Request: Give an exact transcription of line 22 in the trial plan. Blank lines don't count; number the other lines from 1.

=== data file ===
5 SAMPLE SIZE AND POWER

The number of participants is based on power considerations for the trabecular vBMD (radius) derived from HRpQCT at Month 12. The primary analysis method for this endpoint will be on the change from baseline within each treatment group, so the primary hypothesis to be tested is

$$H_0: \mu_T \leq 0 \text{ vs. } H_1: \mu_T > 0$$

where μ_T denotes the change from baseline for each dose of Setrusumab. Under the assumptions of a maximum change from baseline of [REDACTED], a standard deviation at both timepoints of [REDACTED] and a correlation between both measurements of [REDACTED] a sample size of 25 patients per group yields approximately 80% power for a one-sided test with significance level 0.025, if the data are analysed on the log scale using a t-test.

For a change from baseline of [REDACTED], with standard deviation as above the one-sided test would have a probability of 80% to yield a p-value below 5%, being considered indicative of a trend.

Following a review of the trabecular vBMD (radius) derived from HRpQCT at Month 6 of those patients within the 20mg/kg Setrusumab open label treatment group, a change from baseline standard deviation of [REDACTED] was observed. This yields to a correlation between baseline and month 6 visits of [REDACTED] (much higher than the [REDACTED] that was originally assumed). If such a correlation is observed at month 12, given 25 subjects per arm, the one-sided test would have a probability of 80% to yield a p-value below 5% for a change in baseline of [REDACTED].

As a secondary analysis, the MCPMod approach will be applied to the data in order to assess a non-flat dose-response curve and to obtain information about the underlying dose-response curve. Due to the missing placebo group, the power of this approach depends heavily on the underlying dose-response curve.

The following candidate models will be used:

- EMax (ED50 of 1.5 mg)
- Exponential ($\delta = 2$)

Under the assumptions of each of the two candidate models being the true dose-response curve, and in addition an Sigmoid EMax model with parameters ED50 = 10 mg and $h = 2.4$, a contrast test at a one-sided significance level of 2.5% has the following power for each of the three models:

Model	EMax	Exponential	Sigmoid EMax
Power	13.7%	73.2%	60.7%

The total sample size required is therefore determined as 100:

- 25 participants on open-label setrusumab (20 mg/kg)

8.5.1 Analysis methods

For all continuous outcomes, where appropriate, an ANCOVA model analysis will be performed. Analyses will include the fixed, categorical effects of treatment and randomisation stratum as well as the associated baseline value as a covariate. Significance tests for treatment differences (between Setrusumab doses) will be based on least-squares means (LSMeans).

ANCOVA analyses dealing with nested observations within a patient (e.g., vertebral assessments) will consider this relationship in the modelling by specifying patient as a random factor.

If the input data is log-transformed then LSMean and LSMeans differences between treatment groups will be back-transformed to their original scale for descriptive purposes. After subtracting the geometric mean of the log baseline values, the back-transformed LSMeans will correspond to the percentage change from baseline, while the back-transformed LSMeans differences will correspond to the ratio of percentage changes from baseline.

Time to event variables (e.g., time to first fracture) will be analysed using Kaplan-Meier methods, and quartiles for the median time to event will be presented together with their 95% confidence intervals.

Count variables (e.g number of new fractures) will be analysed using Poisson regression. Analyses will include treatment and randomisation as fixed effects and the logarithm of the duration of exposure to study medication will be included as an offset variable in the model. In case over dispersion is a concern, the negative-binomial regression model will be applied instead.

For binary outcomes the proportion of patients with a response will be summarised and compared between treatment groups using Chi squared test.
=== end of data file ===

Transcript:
For binary outcomes the proportion of patients with a response will be summarised and compared between treatment groups using Chi squared test.